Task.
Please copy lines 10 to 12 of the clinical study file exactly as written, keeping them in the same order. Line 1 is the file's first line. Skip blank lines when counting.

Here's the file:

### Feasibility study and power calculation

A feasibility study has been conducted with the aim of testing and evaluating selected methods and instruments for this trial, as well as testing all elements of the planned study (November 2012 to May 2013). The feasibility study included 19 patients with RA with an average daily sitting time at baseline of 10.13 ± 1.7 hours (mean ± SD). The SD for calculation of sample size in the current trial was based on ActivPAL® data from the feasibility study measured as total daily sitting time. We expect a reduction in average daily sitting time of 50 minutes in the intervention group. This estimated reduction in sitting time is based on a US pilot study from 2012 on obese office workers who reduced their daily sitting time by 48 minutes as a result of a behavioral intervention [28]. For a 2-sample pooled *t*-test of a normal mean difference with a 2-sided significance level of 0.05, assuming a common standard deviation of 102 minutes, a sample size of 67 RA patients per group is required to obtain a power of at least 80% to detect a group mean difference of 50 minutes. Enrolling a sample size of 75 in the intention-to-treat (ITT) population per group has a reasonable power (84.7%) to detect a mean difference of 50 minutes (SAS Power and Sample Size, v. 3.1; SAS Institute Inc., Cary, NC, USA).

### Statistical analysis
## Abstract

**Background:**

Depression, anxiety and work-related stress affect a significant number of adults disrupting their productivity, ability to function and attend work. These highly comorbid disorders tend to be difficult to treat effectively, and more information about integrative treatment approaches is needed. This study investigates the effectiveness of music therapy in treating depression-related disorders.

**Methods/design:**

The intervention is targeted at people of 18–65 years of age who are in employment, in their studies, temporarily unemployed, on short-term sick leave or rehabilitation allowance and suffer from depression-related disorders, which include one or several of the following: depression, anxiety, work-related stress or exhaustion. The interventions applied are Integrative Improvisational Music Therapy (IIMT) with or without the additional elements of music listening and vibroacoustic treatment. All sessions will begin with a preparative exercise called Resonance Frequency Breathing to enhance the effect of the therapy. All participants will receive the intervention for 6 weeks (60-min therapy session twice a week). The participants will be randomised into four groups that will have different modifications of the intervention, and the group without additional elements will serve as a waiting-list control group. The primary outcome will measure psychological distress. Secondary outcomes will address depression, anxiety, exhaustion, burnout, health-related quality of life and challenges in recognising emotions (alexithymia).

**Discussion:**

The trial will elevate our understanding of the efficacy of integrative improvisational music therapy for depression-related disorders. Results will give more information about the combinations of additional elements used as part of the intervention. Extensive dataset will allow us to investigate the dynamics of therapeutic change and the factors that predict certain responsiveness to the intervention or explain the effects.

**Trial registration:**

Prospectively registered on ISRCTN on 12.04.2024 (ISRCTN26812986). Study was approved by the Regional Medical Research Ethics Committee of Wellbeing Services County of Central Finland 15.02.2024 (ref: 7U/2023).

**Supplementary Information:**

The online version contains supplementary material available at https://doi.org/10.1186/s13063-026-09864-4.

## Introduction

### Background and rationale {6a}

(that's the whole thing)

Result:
The trial will elevate our understanding of the efficacy of integrative improvisational music therapy for depression-related disorders. Results will give more information about the combinations of additional elements used as part of the intervention. Extensive dataset will allow us to investigate the dynamics of therapeutic change and the factors that predict certain responsiveness to the intervention or explain the effects.

**Trial registration:**

Prospectively registered on ISRCTN on 12.04.2024 (ISRCTN26812986). Study was approved by the Regional Medical Research Ethics Committee of Wellbeing Services County of Central Finland 15.02.2024 (ref: 7U/2023).